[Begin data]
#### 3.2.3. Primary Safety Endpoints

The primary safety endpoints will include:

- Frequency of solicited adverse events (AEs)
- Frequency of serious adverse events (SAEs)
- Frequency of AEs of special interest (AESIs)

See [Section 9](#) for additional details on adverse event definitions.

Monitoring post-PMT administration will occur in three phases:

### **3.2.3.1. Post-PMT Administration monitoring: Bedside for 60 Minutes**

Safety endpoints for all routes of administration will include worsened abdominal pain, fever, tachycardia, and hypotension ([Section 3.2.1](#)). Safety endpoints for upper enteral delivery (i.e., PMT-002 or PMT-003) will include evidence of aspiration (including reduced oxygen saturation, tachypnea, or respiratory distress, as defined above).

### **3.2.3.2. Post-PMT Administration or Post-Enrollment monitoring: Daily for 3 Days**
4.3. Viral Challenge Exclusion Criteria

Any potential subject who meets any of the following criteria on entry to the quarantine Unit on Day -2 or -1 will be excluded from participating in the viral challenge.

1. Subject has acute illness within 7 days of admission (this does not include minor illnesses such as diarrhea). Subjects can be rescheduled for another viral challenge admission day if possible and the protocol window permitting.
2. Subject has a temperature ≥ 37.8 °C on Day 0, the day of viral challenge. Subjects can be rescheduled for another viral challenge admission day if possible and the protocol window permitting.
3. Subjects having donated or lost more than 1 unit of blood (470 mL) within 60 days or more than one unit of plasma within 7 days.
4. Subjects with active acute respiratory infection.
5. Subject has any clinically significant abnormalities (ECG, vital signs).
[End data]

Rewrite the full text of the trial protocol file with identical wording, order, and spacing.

#### 3.2.3. Primary Safety Endpoints

The primary safety endpoints will include:

- Frequency of solicited adverse events (AEs)
- Frequency of serious adverse events (SAEs)
- Frequency of AEs of special interest (AESIs)

See [Section 9](#) for additional details on adverse event definitions.

Monitoring post-PMT administration will occur in three phases:

### **3.2.3.1. Post-PMT Administration monitoring: Bedside for 60 Minutes**

Safety endpoints for all routes of administration will include worsened abdominal pain, fever, tachycardia, and hypotension ([Section 3.2.1](#)). Safety endpoints for upper enteral delivery (i.e., PMT-002 or PMT-003) will include evidence of aspiration (including reduced oxygen saturation, tachypnea, or respiratory distress, as defined above).

### **3.2.3.2. Post-PMT Administration or Post-Enrollment monitoring: Daily for 3 Days**
4.3. Viral Challenge Exclusion Criteria

Any potential subject who meets any of the following criteria on entry to the quarantine Unit on Day -2 or -1 will be excluded from participating in the viral challenge.

1. Subject has acute illness within 7 days of admission (this does not include minor illnesses such as diarrhea). Subjects can be rescheduled for another viral challenge admission day if possible and the protocol window permitting.
2. Subject has a temperature ≥ 37.8 °C on Day 0, the day of viral challenge. Subjects can be rescheduled for another viral challenge admission day if possible and the protocol window permitting.
3. Subjects having donated or lost more than 1 unit of blood (470 mL) within 60 days or more than one unit of plasma within 7 days.
4. Subjects with active acute respiratory infection.
5. Subject has any clinically significant abnormalities (ECG, vital signs).